privacy


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pri·va·cy

(prī'vă-sē),
1. Being apart from others; seclusion; secrecy.
2. Especially in psychiatry and clinical psychology, respect for the confidential nature of the therapist-patient relationship.

privacy

[prī′vəsē]
a culturally specific concept defining the degree of one's personal responsibility to others in regulating behavior that is regarded as intrusive. Some privacy-regulating mechanisms are physical barriers (closed doors or drawn curtains, such as around a hospital bed) and interpersonal types (lowered voices or cessation of smoking).
enlarge picture
Privacy curtains help ensure patient's privacy

privacy

Seclusion, freedom from disturbance or interference. Privacy has two intertwined components in the context of healthcare:
(1) The patient’s rights and expectations that personal health information is shared only between professionals who need it to manage the patient; in the UK access to such information is monitored by the provider’s Caldicott Guardian; and
(2) The physical space, clothing and other measures taken to ensure that the private conversations remain so, and that patients’ dignity is preserved and embarrassment minimised by providing appropriate clothing.

Pronunciation
Medspeak-UK: pronounced, PRIV uh see
Medspeak-US: pronounced, PRY vuh see

privacy

NIHspeak Control over the extent, timing, and circumstances of sharing oneself–physically, behaviorally, or intellectually with others

pri·va·cy

(prī'vă-sē)
1. Being apart from others; seclusion; secrecy.
2. Especially in psychiatry and clinical psychology, respect for the confidential nature of the therapist-patient relationship.

pri·va·cy

(prī'vă-sē)
1. Being apart from others; seclusion; secrecy.
2. Especially in psychiatry and clinical psychology, but also in all fields of dentistry and health care, respect for confidential nature of the clinician-patient relationship.

privacy,

n a culturally specific concept defining the degree of one's personal responsibility to others in regulating behavior that is regarded as intrusive.

Patient discussion about privacy

Q. I am upset by the lack of privacy at dialysis centers. Does anyone see their nephrologist in private office? My nephrologist comes to see me and examine me while I am receiving dialysis. I understand his talking to me but the exam is objectionable and I am unable to ask personal questions because everyone is listening. I am told they are all old and don't hear us but that is patronizing and extremely rude. Are there rules against this? Why can't we have office visits where there is some privacy?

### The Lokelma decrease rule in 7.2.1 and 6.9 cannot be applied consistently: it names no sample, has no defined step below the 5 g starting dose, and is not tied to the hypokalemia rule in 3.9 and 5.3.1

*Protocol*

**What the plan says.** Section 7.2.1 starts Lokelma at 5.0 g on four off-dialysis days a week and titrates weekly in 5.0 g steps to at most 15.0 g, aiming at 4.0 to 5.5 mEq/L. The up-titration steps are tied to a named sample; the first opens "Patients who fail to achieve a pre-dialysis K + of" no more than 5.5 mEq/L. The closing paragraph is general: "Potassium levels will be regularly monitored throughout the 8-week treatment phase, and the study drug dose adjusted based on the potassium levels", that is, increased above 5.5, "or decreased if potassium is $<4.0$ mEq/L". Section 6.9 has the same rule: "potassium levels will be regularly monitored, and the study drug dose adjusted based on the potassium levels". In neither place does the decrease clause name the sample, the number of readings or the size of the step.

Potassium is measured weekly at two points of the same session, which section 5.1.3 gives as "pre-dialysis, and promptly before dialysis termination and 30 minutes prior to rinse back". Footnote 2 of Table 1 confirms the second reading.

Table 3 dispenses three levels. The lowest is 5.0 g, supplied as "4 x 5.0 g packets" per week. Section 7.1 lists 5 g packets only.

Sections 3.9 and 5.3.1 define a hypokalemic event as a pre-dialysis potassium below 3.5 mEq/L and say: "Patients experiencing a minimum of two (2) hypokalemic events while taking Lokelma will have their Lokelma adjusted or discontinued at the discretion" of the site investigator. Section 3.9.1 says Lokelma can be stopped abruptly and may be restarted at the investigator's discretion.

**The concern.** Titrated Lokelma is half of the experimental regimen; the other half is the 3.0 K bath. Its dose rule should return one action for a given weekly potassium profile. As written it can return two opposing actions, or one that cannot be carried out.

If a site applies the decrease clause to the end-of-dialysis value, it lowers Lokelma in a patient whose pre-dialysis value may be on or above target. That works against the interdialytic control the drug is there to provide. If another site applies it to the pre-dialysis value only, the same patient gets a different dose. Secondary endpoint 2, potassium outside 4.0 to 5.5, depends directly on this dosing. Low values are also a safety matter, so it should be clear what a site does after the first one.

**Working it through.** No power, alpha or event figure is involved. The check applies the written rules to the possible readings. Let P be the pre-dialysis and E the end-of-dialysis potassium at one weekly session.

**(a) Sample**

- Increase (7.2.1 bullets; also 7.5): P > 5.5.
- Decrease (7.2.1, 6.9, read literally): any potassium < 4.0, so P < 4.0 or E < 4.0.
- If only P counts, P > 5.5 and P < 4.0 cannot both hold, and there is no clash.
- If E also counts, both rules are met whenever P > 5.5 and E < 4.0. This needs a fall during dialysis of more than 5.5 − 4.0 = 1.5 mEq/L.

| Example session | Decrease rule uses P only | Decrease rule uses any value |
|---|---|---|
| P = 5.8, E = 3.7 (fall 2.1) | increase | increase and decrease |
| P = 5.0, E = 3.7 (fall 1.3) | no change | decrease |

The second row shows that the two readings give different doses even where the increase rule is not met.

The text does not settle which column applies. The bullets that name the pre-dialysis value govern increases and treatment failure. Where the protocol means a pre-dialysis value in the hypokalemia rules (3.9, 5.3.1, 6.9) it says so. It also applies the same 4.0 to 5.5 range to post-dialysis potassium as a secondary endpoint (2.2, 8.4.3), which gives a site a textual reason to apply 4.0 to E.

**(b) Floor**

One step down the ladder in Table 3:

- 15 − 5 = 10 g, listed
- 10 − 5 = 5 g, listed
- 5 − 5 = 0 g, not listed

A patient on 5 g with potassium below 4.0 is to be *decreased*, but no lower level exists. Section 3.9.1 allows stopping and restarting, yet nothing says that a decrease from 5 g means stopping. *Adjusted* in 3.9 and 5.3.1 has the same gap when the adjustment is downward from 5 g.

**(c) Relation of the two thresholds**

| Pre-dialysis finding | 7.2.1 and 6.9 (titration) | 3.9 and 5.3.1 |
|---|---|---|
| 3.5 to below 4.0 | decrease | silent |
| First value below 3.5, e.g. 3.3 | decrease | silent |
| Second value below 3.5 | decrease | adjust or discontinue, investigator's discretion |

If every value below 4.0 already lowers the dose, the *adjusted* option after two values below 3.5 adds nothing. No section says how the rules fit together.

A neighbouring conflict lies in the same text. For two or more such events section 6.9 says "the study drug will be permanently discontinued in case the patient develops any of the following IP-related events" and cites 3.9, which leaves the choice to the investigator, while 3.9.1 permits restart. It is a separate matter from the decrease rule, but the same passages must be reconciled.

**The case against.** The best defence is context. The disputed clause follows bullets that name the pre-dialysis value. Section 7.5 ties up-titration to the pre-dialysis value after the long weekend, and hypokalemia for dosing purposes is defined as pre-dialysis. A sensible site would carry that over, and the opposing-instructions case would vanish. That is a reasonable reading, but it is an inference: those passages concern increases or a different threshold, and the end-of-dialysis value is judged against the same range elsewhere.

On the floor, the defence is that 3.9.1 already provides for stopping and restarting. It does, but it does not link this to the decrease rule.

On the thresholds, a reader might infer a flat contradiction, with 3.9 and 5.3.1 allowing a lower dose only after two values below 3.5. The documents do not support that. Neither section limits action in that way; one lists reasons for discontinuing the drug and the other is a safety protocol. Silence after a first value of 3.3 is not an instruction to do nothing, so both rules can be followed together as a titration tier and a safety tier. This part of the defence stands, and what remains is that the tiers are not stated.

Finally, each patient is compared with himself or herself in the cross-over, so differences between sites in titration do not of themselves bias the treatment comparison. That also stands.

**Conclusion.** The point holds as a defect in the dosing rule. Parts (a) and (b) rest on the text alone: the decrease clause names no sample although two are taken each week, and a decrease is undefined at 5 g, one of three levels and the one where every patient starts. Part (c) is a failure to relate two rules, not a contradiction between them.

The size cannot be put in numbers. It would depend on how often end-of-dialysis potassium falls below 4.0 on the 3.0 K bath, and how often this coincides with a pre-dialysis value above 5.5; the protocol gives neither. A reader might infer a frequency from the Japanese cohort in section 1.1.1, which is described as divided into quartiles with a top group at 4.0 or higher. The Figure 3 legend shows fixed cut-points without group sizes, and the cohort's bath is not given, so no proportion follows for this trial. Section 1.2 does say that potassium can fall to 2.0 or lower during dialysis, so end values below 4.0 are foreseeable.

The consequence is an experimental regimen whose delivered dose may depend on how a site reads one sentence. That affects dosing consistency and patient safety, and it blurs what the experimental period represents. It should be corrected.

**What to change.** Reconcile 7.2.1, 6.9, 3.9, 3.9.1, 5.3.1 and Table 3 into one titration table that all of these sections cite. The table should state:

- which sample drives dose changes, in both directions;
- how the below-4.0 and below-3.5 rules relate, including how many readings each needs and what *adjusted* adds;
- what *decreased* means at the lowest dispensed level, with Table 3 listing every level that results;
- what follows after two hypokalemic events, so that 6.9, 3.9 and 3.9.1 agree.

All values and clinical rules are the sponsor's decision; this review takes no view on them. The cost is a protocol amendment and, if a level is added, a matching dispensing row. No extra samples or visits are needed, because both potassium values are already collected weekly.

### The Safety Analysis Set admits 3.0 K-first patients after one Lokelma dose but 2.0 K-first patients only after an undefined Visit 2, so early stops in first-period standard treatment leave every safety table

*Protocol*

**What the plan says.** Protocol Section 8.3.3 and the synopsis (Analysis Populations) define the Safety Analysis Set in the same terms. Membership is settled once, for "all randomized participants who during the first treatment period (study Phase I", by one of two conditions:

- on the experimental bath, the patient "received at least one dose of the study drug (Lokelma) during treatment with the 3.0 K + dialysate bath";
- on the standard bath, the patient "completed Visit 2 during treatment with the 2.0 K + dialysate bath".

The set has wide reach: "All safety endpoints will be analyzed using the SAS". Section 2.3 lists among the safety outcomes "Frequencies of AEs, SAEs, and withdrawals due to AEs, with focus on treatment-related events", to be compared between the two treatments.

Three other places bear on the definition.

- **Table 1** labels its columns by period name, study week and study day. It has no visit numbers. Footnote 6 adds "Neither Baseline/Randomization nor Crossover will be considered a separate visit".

A. I live in Sault Ste Marie Ontario Canada and if you need to ask personal questions you can make an appointment to see your doctor in the clinic.
But when I was in Calgary Alberta they would make you a appointment every 3 months to see the doctor.

More discussions about privacy
References in periodicals archive ?
For example, the country has provincial and federal privacy commissioners who oversee the rules and help educate consumers and industries about privacy issues.
Accountants in both industry and public practice can use the framework to guide organizations in developing their email privacy policies.
Now JetBlue is facing lawsuits over the apparent breach of its privacy policy, which assured its Web customers that "financial and personal information collected on this site is not shared with any third parties.
The HIPAA privacy rule * creates new rights for individuals to have access to their health information and medical records (referred to as "protected health information"), to obtain copies and to request corrections.
In a briefing to congressional staff on August 19, 2002, Jim Pyles, a medical privacy expert, wrote that: "The privacy rule applies to covered entities and their business associates.
Users can generate a list of company privacy policies that provide an opt-in or opt-out option for any of these terms, depending on their requirements.
Back in 1982, the National Association of Insurance Commissioners developed the Insurance Information and Privacy Protection Model Act.
A facility's privacy policy must include information relating to the uses and disclosures of the individual's PHI, including a description and one example for each of the types of uses and disclosures that the facility is permitted to make for the purposes of treatment, payment, and healthcare operations; a description of each of the other purposes that the facility is permitted or required to perform without consent, such as public health, governmental health oversight, judicial and administrative proceedings, law enforcement, and work-related illness or injury; and enough detail to clarify the uses and disclosures that are permitted or required by the Privacy Rule or other applicable laws.
It outlaws certain kinds of statements on bulletin boards maintained as part of the official municipal Web site, including: statements that infringe on an individual's privacy, defamatory statements, discriminatory statements and sexually arousing comments.
Some state laws and some federal regulations--such as OBRA--call for broader or more stringent measures than those outlined in the HIPAA Privacy Rule.